|Publication number||US6212411 B1|
|Application number||US 09/077,136|
|Publication date||Apr 3, 2001|
|Filing date||Sep 26, 1997|
|Priority date||Sep 26, 1996|
|Also published as||EP0876726A2, WO1998013999A2, WO1998013999A3|
|Publication number||077136, 09077136, PCT/1997/1175, PCT/IB/1997/001175, PCT/IB/1997/01175, PCT/IB/97/001175, PCT/IB/97/01175, PCT/IB1997/001175, PCT/IB1997/01175, PCT/IB1997001175, PCT/IB199701175, PCT/IB97/001175, PCT/IB97/01175, PCT/IB97001175, PCT/IB9701175, US 6212411 B1, US 6212411B1, US-B1-6212411, US6212411 B1, US6212411B1|
|Inventors||Jacob Mulder, Fransiscus J. M. Thus, Eric C. Labbe|
|Original Assignee||U.S. Philips Corporation|
|Export Citation||BiBTeX, EndNote, RefMan|
|Patent Citations (11), Non-Patent Citations (1), Referenced by (2), Classifications (9), Legal Events (8)|
|External Links: USPTO, USPTO Assignment, Espacenet|
1. Field of the Invention
The present invention relates to a power supply circuit comprising a line voltage forming circuit to be coupled to a telecommunication line having a line voltage for providing a supply voltage.
The present invention also relates to a telecommunication device comprising such a power supply circuit.
2. Description of the Related Art
Furthermore the present invention concerns a method for deriving a supply voltage from a telecommunication line voltage.
Such a power supply circuit, telecommunication device and method are being applied in telecommunication, in particular telephone ICs' wired or wireless subscriber telephones, a facsimile, a Web-television having a telephone card, a personal computer having a telephone card etc. These are known from Philips Semi-conductors Application Note AN 94069. The power supply IC described therein provides for facilities of a telephone subscriber set, such as handsfree facilities, listening-in facilities, dialling features, loudspeaker features etc. The stabilised power for these facilities is being supplied by and derived from the telecommunication line voltage. However the behaviour of the line power extracted from the telecommunication line is prescribed by the national telecommunication authorities, such as the PTT in the Netherlands. Within the line voltage versus line current characteristic the DC load line is precisely defined to lie in between forbidden area's. The growth of the features however, poses increasing demands on the maximum supply voltage which is necessary for these features to function optimally.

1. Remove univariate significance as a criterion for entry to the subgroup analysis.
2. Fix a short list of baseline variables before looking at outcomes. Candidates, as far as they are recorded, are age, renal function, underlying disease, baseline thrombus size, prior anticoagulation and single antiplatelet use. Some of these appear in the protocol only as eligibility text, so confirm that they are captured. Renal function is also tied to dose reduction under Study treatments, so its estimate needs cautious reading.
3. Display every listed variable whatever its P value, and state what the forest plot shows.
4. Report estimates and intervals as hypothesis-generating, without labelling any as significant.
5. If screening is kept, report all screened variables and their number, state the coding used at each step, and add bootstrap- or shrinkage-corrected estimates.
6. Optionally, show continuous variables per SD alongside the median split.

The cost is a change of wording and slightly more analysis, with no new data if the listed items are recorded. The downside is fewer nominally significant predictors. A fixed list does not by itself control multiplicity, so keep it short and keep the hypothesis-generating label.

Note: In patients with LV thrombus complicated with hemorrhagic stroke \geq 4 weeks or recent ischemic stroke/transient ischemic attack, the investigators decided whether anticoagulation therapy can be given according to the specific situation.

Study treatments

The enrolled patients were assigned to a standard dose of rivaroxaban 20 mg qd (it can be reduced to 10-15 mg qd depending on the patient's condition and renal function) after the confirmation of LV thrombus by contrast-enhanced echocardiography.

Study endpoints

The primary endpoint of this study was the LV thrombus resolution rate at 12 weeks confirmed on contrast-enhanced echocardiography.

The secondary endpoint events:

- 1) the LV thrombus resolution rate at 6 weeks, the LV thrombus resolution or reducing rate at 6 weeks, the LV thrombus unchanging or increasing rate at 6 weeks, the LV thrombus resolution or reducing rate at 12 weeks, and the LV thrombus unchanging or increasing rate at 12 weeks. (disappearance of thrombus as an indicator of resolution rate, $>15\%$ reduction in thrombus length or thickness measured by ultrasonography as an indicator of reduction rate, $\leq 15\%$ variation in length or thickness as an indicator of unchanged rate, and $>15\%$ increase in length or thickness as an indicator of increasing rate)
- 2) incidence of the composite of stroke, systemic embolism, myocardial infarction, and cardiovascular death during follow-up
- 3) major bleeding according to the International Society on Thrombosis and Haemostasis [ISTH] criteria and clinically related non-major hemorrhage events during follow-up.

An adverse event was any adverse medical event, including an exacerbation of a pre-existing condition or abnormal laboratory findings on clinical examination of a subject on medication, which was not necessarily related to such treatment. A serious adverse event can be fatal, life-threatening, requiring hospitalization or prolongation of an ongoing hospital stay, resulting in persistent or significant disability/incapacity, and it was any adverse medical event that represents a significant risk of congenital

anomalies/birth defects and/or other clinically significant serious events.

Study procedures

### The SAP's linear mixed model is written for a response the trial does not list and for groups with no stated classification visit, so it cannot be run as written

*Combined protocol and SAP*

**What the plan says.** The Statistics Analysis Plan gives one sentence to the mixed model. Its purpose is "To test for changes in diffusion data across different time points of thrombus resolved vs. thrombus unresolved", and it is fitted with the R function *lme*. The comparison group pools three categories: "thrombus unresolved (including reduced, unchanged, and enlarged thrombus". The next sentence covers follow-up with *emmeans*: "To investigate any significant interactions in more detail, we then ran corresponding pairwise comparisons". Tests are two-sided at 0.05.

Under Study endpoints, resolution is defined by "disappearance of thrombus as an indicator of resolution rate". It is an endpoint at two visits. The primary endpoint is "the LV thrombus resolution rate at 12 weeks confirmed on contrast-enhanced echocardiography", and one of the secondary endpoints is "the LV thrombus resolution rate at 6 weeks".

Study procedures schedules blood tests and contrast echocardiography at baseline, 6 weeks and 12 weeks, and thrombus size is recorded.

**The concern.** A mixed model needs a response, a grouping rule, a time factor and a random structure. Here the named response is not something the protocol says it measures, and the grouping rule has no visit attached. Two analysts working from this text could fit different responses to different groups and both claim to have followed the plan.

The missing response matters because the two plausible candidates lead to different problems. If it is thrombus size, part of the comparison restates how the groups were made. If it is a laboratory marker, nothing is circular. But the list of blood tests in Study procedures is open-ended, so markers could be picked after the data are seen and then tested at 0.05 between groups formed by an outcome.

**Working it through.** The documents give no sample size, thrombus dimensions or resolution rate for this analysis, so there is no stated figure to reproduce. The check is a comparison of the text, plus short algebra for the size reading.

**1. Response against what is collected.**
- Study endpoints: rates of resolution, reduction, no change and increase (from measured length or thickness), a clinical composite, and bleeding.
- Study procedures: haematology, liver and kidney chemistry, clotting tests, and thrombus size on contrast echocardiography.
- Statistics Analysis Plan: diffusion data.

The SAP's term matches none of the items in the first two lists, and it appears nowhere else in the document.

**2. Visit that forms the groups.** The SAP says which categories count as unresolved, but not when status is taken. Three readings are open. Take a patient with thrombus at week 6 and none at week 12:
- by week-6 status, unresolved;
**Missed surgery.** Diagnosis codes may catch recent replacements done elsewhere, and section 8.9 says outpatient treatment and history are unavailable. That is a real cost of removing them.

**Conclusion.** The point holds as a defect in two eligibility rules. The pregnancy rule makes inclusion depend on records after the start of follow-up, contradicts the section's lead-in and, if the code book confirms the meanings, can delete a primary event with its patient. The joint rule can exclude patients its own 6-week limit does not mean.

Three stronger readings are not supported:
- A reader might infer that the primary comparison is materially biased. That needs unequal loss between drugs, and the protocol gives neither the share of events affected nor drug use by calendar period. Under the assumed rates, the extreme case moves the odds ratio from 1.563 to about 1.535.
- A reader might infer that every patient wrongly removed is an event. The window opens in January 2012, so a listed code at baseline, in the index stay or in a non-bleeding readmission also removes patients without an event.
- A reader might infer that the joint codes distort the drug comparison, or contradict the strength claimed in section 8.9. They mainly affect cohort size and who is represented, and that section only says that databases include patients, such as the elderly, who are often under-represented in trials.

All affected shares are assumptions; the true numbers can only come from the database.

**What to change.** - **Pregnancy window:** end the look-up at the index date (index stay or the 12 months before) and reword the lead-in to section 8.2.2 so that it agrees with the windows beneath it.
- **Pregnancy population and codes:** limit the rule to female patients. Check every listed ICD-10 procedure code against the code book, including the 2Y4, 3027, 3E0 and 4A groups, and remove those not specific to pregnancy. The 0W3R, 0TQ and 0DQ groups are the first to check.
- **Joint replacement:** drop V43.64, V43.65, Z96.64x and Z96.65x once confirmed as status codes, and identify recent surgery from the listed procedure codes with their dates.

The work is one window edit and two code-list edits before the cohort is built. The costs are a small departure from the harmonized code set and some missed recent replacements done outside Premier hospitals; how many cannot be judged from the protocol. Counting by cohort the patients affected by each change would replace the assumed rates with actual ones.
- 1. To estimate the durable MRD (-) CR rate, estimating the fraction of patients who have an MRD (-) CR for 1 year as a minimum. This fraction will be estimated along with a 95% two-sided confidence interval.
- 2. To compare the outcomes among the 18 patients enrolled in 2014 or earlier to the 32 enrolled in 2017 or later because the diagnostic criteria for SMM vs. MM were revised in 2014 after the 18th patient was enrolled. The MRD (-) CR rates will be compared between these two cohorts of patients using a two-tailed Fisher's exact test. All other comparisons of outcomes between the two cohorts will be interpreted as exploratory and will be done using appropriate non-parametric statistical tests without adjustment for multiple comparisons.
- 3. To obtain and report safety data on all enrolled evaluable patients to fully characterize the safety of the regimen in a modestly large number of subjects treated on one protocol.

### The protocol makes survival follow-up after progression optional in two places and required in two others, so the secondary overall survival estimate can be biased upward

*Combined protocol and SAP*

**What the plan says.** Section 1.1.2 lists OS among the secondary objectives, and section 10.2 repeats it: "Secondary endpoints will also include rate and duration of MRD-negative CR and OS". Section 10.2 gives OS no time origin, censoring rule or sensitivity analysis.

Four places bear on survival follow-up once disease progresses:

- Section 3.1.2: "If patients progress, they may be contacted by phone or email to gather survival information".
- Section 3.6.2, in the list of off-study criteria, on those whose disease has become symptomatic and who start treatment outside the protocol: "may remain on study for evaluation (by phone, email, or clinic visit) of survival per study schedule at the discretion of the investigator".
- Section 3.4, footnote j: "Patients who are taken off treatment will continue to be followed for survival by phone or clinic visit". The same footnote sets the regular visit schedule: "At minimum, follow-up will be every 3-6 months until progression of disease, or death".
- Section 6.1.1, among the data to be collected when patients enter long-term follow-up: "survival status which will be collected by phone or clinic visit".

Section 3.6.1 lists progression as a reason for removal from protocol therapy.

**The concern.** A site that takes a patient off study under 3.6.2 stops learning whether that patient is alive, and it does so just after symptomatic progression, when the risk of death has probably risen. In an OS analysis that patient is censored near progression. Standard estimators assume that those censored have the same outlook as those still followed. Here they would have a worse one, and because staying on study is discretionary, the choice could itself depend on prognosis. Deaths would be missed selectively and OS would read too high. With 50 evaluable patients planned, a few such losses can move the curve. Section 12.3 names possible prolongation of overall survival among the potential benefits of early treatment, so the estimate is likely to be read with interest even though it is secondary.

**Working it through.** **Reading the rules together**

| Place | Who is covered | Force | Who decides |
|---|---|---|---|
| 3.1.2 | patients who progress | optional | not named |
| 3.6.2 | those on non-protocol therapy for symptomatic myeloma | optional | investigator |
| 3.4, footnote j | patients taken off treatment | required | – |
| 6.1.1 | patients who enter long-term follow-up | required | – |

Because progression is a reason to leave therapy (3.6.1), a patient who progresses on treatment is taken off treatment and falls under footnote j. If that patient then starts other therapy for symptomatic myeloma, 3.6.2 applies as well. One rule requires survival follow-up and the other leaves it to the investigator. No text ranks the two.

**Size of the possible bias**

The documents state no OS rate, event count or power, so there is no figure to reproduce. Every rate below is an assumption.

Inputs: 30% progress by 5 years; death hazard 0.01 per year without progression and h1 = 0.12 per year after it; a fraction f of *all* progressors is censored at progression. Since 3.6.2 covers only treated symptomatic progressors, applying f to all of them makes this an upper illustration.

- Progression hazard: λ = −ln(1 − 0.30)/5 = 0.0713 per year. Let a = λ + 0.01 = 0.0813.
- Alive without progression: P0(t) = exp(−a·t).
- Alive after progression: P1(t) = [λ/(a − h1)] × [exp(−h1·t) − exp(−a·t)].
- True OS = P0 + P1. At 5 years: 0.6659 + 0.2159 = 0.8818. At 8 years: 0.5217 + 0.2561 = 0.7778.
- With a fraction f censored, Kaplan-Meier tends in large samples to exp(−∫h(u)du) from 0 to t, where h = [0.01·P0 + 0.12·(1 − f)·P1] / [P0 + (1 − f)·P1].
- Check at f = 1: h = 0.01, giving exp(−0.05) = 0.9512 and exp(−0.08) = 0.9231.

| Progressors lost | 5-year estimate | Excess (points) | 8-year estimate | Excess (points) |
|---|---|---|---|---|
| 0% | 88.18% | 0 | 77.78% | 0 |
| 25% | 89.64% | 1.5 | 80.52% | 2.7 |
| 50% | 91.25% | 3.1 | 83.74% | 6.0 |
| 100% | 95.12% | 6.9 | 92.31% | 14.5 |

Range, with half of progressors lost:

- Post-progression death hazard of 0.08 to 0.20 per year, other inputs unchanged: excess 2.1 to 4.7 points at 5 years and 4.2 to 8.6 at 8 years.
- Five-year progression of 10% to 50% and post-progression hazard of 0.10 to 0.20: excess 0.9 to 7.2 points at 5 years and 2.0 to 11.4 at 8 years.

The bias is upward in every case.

It is an object of the present invention to provide tools for optimum power management between, at the one hand what is allowed by the national telecommunication authorities and at the other hand what is required for the facilities to operate in their full working area.
Thereto the present invention is characterised in that the power supply circuit is provided with a sensing circuit having an input to be coupled with the telecommunication line, and an output for providing an output signal which is representative for the power taken from the telecommunication line, and that the line voltage stabiliser is provided with a stabilised facility supply voltage control input coupled with the output of the sensing circuit.
Thereto the method according to the invention is characterised in that a signal representing the power taken from the telecommunication line is being used to influence the line voltage and therewith the supply voltage.
It is an advantage of the present invention, that it provides the possibility to use the non-forbidden area to a fuller extend by providing measures to influence the lie of the load line, and in particular to position the load line as closely and as optimally as possible in the vicinity of what is prescribed to be the maximum reachable. By doing this the thus adjustable lie of the load point on the load line can be optimally adjusted to the requirements with respect to the stabilised facility supply voltage of the facilities.
According to one embodiment the power supply circuit according to the invention is characterised in that the sensing circuit is provided with a threshold means for controlling the voltage forming circuit such that its supply voltage is increased every time the power taken from the telecommunication line exceeds one or more thresholds.
Its an advantage of the embodiment of the power supply circuit according to the invention that a step-wise optimal adjustment can be effected in a relatively simple way.
At present the invention will be elucidated further together with the other advantages under reference to the accompanying drawing, whereby corresponding parts in the different Figures are indicated by the same reference numerals. In the drawing:
FIG. 1 shows a possible graph of the line voltage (Vline) versus the line current (Iline), wherein allowable load lines (1) and (2) are drawn;
FIG. 2 shows one possible embodiment of the power supply circuit according to the invention;
FIG. 3 shows an other embodiment of the power supply circuit according to the invention;
FIG. 4 shows a worked-out example of the embodiment of FIG. 2;
FIG. 5 shows a worked-out example of the embodiment of FIG. 3;
FIG. 6 shows a graph which is similar to the graph shown in FIG. 1; and
FIG. 7 schematically shows a telecommunication device provided with a power supply circuit according to the present invention.
FIG. 1 shows a graph indicating the line voltage (Vline) versus the line current (Iline) on a telecommunication line having terminals LN+ and LN− indicated in the FIGS. 2, 5. By the national telecommunication authorities area's indicated A and B are declared to be forbidden areas. Each national telecommunication authority may proclaim specific area's to be forbidden. FIG. 6 shows a graph similar to the graph of FIG. 1, which however applies to the United Kingdom. (1) is a load line known to be allowable. By means of a power supply circuit to be described, from Vline there is to be derived a stabilised facility supply voltage VDD which is always smaller than the line voltage wherefrom it is derived. The voltage VDD is used in for example a telephone subscriber set to power facilities, such as listening in, loudspeaker facilities etc. In order to optimise the operational voltage of these facilities the load line (1) is being influenced to create a tilted load line (2). An alternative multiple tilted load line (3) is shown in the graph of FIG. 6, in order to optimise VDD as much as possible within the limits of the forbidden area's A and B.